A quick note on process: Sometimes, you have an idea that you like, but when you don’t execute it immediately, it blocks everything else, and you’re stuck hating it, unable to work on it, and unable to move past it.
That’s what we have here. A big second-half preview sounded like a real good idea last Thursday. Now, it’s sitting on my desktop like a pile of spinach, one that I have to eat if I’m to be allowed to eat any other part of the meal. I’ll choke it down, but really, all I want to do is get to the steak and potatoes of what’s happening now.
The Mets were the best team at the start of the year, and they look like the best team now. Their recent run isn’t about the managerial change at all; it’s about having a five-man core of David Wright, Jose Reyes, Carlos Beltran, Johan Santana, and John Maine—feel free to name Billy Wagner, instead—that matches up against any team in baseball. The team around that has been shaky, but when you start with 45 WARP in five roster spots, you’re far, far ahead of the game. They could use a corner outfielder who can rake, and getting even the fourth-best one available in the market, such as Brian Giles, would be a nice pickup. Even if they don’t pull that off, they should hang on for the division crown.
The Phillies have overachieved to date on the backs of a bullpen that was way, way over its head for a few months. Getting Joe Blanton helps, because every inning he throws—and he will throw some innings—keeps the pen out of the game as its regression continues. It still doesn’t seem like that will be enough, especially given the OBP sinks on the roster and the lack of organizational depth. This team isn’t as good as last year’s version; the caveat there is that last year’s team didn’t look that impressive until September 1 or so.
The Braves join the Indians as the two most frustrating teams in baseball, with positive run differentials and sub-.500 records. The Tribe punted its season when it traded CC Sabathia to the Brewers. The Braves have a similar decision to make when it comes to Mark Teixeira—like Sabathia, he’s a free agent at the end of the season—a player worth two or three wins to a contender down the stretch. Unlike the Indians, the Braves are within 6½ games of first place, and they haven’t suffered the long losing streak that would make dealing Teixeira an easy call. In fact, I think the Braves should deal for a mid-rotation starter and an outfielder, because they’re as good or better than the teams they’re fighting for a post-season berth, and still capable of winning the wild card. They play 13 straight games against those teams beginning tonight, so we’ll know by the deadline where they stand.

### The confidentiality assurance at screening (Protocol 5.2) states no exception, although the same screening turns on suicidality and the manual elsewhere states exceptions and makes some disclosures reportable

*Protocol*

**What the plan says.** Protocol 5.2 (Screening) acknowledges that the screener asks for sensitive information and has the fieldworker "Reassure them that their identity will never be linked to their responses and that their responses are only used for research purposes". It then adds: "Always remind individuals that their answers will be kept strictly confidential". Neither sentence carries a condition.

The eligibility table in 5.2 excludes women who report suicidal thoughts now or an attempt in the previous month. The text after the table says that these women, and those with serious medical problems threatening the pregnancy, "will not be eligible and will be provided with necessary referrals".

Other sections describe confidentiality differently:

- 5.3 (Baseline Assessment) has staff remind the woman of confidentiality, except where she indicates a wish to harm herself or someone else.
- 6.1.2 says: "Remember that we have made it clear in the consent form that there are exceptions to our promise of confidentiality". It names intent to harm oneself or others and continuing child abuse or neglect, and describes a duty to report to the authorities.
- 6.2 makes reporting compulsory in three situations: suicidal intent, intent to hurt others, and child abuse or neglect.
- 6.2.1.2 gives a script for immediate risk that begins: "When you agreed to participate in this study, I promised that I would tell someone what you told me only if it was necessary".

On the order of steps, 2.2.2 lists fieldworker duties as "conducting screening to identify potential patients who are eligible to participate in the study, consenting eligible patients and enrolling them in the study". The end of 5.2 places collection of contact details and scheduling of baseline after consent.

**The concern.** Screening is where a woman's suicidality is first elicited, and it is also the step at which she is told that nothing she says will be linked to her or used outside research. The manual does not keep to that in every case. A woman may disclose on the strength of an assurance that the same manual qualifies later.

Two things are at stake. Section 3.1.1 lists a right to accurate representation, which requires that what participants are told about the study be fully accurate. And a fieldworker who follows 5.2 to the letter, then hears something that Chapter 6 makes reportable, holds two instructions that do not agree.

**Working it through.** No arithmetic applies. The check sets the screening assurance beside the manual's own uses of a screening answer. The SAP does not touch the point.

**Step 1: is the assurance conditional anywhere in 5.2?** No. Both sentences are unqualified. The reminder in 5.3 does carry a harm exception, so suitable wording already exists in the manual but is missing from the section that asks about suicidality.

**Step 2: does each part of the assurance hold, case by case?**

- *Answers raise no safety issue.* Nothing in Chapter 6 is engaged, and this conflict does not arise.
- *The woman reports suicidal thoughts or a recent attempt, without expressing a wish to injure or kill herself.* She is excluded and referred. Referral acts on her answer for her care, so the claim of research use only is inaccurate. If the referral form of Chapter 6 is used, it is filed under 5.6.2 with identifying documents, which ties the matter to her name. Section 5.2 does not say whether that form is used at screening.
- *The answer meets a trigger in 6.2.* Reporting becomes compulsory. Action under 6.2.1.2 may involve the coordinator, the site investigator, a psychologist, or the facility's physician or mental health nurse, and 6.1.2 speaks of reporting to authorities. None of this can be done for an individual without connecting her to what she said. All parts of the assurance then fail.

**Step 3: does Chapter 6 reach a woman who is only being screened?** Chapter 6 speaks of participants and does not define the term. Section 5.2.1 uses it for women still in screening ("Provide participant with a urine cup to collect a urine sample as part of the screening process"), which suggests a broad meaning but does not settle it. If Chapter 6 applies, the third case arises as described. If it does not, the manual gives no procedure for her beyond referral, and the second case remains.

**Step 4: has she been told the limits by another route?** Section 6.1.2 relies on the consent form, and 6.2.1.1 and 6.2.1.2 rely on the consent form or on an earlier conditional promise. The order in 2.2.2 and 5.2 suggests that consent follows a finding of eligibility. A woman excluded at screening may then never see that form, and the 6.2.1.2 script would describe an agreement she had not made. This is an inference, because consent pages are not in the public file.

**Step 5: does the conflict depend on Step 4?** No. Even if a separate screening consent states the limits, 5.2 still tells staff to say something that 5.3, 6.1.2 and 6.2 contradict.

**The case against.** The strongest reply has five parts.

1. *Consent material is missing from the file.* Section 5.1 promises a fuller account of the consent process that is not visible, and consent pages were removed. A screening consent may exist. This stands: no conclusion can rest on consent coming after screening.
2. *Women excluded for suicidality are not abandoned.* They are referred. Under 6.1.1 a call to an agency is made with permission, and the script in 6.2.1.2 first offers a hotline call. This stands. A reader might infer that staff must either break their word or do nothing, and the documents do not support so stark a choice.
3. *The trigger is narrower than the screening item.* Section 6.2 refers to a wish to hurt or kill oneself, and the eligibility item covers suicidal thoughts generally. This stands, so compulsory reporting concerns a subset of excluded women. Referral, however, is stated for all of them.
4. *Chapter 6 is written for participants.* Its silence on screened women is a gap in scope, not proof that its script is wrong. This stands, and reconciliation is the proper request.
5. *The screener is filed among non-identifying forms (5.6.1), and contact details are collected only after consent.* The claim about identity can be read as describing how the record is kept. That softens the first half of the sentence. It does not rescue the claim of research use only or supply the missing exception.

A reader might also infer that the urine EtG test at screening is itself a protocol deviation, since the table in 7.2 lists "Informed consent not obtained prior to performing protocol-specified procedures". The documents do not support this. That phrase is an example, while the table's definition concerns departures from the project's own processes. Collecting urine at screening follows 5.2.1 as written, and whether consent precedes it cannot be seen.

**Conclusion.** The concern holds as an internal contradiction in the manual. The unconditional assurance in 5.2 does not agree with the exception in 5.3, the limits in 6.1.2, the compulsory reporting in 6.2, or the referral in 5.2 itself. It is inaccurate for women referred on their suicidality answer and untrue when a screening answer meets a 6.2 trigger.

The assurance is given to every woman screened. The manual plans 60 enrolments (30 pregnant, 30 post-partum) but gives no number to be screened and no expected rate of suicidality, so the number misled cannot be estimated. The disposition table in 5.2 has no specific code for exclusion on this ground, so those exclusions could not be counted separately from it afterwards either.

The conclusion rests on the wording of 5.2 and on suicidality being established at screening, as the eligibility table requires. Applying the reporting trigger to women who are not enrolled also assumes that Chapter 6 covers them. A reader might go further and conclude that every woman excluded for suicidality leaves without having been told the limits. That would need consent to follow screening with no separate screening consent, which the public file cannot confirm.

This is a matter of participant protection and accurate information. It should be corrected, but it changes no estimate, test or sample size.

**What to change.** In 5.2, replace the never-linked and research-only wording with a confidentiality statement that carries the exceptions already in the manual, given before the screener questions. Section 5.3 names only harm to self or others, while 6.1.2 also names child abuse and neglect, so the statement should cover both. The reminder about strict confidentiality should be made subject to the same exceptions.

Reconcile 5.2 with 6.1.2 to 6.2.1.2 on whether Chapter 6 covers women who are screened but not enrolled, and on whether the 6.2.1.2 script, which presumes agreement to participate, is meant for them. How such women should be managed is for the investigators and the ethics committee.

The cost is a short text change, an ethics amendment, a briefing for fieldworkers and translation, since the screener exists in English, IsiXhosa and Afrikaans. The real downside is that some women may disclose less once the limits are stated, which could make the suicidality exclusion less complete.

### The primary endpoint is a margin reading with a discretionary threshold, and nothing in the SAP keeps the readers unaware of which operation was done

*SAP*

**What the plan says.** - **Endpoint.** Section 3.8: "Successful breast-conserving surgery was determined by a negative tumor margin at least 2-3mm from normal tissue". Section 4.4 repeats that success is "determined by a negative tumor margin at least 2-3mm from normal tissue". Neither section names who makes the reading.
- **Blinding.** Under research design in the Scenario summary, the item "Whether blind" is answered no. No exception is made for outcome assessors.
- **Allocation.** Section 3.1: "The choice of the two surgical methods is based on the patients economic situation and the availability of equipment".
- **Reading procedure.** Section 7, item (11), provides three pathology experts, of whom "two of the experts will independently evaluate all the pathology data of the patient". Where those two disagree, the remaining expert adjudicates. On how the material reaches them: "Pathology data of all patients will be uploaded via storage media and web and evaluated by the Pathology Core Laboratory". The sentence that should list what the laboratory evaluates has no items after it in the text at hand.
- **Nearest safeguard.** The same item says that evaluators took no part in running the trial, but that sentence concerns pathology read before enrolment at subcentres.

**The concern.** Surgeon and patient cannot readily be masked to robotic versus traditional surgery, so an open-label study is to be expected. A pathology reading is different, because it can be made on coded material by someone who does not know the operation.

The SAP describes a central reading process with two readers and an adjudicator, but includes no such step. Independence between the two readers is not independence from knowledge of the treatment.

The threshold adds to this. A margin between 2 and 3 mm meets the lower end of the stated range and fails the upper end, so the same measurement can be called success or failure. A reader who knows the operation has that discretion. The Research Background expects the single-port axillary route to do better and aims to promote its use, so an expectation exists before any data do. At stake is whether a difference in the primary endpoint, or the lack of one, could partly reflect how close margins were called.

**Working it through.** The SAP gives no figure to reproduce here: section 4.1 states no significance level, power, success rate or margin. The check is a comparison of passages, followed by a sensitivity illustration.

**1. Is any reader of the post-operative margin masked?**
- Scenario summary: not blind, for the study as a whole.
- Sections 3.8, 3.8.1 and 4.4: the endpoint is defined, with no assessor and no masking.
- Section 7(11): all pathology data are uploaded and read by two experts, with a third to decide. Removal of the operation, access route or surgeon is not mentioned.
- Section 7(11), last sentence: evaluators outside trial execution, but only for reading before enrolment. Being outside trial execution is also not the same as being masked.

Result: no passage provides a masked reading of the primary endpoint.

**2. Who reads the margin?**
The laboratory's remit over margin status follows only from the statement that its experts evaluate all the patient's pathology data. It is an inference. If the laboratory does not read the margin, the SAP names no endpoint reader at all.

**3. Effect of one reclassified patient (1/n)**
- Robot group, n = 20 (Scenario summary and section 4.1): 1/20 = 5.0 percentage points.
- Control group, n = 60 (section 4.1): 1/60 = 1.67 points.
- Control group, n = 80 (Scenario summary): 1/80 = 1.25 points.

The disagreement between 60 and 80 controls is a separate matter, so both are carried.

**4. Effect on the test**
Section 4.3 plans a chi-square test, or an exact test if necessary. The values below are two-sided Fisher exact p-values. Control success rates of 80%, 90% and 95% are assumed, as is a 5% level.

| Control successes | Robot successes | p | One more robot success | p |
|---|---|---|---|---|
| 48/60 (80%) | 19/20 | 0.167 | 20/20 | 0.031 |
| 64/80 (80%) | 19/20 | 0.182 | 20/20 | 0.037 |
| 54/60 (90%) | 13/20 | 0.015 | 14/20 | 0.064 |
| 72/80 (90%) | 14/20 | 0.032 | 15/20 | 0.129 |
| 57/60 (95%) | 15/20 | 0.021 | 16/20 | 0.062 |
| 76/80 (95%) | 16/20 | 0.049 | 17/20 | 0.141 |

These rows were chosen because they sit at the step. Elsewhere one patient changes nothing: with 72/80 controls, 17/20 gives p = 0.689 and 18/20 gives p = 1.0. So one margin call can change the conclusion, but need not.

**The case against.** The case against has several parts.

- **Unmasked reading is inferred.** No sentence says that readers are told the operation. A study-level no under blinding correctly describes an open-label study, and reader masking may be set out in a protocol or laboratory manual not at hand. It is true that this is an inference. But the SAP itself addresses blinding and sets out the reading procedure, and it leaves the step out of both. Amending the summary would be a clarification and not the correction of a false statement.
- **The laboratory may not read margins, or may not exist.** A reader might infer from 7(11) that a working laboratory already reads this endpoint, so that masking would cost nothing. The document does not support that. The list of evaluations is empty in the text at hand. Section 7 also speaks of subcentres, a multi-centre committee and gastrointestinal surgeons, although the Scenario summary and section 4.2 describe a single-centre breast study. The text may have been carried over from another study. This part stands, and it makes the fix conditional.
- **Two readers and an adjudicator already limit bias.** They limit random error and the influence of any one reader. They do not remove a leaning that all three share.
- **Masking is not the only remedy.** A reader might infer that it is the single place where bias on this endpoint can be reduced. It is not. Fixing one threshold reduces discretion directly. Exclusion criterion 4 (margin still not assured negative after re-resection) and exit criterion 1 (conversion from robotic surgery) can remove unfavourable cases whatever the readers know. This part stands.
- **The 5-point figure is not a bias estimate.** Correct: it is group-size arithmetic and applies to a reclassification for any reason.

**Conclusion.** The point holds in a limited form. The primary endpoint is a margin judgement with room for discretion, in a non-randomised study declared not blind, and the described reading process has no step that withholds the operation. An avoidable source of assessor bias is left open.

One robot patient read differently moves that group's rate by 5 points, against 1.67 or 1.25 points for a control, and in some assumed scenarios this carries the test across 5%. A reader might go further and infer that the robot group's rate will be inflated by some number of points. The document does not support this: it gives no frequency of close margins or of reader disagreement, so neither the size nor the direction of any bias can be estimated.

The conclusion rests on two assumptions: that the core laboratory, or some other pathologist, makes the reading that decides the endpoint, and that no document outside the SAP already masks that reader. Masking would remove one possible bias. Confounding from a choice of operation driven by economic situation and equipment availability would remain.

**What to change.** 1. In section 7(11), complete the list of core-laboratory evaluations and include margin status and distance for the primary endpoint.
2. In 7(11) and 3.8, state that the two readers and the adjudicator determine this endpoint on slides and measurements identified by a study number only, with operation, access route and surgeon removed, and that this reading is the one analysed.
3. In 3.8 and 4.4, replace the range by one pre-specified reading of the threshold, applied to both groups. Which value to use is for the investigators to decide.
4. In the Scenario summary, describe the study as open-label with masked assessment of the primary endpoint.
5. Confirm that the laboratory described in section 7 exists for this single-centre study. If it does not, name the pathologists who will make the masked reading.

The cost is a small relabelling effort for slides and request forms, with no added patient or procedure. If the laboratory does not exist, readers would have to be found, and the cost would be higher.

The Marlins took two of three from the Phillies this week, and every time it looks like they’re going to fall back from the leaders, they win a series. I don’t see how they sustain this—their pitching staff is pretty bad, and it puts a lot of balls in play in front of a lousy defense. I expect them to give up more than 300 runs the rest of the way, and their power, though impressive, won’t be enough to overcome that, or their OBP issues. The Marlins will finish in fourth.
The Cubs are the best team in the league, and all the trade acquisitions in the world by the teams chasing them aren’t going to change that. They won’t be caught by anyone, leaving them only to manage their health and set their rotation for the start of the postseason. With as deep and balanced a roster as there is in the National League, the Cubs will be the favorites to reach their first World Series in 63 years.
The acquisition of Sabathia made clear what should have been before: the Brewers are better than the Cardinals, and will finish ahead of them in the Central. Whether that will be enough to reach the postseason—the NL East features three teams as good as or better than the Brew Crew—is an incredibly close call. It’s not unreasonable to suggest that Russell Branyan saved this team, arriving in June and providing the second lefty power bat that the team desperately needed at a time when the team’s hopes were fading away. With Ray Durham now on hand as well, the Brewers can put out better balance in the lineup than they’ve been able to in years, which should help them threaten both northpaws and southpaws. The bullpen remains a concern; their collection of veteran arms has been intermittently effective, and prone to ugly blowups. The defense is also sub-par, although much better than the 2007 team. If the Braves don’t win the wild card, the Brewers will.